Wednesday, December 16, 2015

Theaters put limits on costumes at new ‘Star Wars’ movie

For many, Christmas will come early this year when the hotly anticipated “Star Wars: The Force
Awakens” opens worldwide this weekend.
The long-awaited seventh installment in filmmaker George Lucas' beloved space opera that began with 1977’s “Star Wars” – his love letter to the matinee serials he loved as a child that changed the way movies are made and spawned a gigantic merchandising empire – is predicted to dominate the box office for the next two weeks at the very least and gross $2 billion before its theatrical run ends. Tickets have been on sale since Oct. 19.
Across metro Detroit, theaters are gearing up for a busy weekend and are cracking down on costumes. In the case of Cinemark and AMC Theatres, both are allowing costumes but within reason. Movie-goers cannot wear masks and face-paint, nor wield toy weapons such as blasters (laser pistols) or lightsabers. However, AMC is allowing lightsabers.
“AMC does not permit weapons or items that would make other guests feel uncomfortable or detract from the movie-going experience,” the Leawood, Kan., theater chain says on its website.
“Guests are welcome to come dressed in costume, but we do not permit masks. In short, bring your lightsaber, turn it off during the movie, and leave the blaster and Darth Vader mask at home.”
This is a safety factor, said Tahli Montgomery, the supervisor on duty at the AMC Star Fairlane 21 at the Fairlane Town Center in Dearborn.
According to Montgomery, if movie-goers are wearing a mask or face-paint, they will be asked to remove it. If they have to be asked more than once, they will then be asked to leave the premises. Likewise, if they are seen with toy weapons they will be asked to return them to their car; if they refuse, they will then be asked to leave the premises, as well.
Mike Mihalich, the founder/CEO of MJR Digital Cinemas in Bloomfield Hills, said the nine MJR theaters in Michigan, including the MJR Southgate Digital Cinema 20, will allow movie-goers to wear costumes to “The Force Awakens” on Thursday only. However, no masks, face-paint and toy weapons will be allowed.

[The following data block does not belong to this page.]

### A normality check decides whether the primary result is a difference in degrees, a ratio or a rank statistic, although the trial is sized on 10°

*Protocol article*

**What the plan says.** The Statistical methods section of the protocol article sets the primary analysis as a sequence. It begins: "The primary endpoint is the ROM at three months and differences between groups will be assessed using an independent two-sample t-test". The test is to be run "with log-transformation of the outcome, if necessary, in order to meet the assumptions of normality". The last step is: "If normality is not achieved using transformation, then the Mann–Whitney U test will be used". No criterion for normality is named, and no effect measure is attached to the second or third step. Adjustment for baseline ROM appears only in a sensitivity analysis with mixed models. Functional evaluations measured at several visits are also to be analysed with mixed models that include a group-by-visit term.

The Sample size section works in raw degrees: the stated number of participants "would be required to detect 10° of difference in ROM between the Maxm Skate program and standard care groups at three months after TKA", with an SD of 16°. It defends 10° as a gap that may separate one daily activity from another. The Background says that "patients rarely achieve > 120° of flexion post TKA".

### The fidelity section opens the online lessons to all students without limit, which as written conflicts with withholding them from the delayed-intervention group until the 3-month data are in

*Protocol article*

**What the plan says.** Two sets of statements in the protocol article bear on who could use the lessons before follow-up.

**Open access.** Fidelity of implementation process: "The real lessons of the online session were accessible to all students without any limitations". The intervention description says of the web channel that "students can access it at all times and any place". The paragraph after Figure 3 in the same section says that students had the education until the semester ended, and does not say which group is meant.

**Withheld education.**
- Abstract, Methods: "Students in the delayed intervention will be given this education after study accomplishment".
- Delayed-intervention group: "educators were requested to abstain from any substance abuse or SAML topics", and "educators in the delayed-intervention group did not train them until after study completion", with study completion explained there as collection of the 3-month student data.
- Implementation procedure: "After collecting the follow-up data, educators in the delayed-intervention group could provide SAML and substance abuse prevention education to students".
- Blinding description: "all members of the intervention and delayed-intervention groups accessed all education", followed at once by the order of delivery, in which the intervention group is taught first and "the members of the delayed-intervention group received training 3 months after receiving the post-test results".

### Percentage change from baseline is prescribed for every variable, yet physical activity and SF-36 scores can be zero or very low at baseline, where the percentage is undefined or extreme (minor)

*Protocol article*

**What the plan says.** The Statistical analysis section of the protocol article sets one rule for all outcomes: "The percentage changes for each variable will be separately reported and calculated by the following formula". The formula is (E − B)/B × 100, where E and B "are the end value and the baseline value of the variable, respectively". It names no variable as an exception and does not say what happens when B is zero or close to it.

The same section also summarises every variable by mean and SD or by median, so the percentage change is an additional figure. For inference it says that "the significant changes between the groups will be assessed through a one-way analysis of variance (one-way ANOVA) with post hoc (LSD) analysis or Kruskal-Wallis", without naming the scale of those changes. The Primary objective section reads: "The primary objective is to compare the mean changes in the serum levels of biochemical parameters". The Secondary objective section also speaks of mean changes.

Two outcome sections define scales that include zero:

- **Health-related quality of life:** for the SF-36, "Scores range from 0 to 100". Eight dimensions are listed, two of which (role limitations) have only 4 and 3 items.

“This is a different kind of deal,” Mihalich said. “This is going to be the biggest grossing film in a long, long time – maybe ever – so we’ll let people (wear costumes) on Thursday. This is an exception.”
The MJR Southgate is having a marathon of all six “Star Wars” movies – “Star Wars,” 1980’s “The Empire Strikes Back,” 1983’s “Return of the Jedi,” 1999’s “Star Wars – Episode I: The Phantom Menace,” 2002’s “Star Wars – Episode II: Attack of the Clones,” and 2005’s “Star Wars – Episode III: Revenge of the Sith” – beginning at 4 a.m. Thursday. (See sidebar for more details.). Costumes will be allowed at the marathon, Mihalich said.
RELATED: 7 toys expected to blow up after the release of Episode VII However, once the Thursday screenings are over, costumes will not be allowed at any MJR location, he said.
The policy on MJR's website says: "Costumes, masks or like attire is not permitted in the theater."
Mihalich said the reason for that also is a safety factor.
Theaters across the nation have increased safety protocols and banned costumes as a result of a mass shooting at a movie theater July 20, 2012, at a midnight screening of “The Dark Knight Rises.”
The shooting took place at the Century 16 movie theater in Aurora, Colo., when graduate student James Eagan Holmes went on a rampage. Holmes, whose hair was dyed to resemble the Joker was dressed in body armor, was convicted of killing 12 people and wounding 70. On Aug. 24, he was sentenced to life in prison without the possibility of parole.
In addition to following theater rules about costumes, movie-goers are asked to leave their cell phones in their cars or turn them off completely during the screenings. If caught on their cell phones, they will be asked once to silence them; if they are asked again, they will be asked to leave the premises.
Montgomery encourages movie-goers to come early and asks for them to be patient.
“It’ll be pretty busy,” he said. “People need to get here early. We’re talking 30 minutes before the movie starts; there’ll be long lines. If you’re coming to a 7 p.m. show, get here at 6:30 p.m.”
Mihalich advises movie-goers to purchase tickets online to minimize waiting in long lines. Movie-goers shouldn’t avoid “The Force Awakens” this weekend if they don’t believe they’ll get a seat. Mihalich said MJR will open up other auditoriums to accommodate more screenings.
“We’re playing on lots of screens, and there’s lots of seats available,” he said. “Digital today is certainly more flexible than 35 mm films. This might be the highest-grossing film of the last 10 years.
“Star Wars: The Force Awakens” (Rated PG-13) opens nationwide Friday, with some screenings Thursday evening. Check local listings for showtimes.

Originally written for republished with permission.

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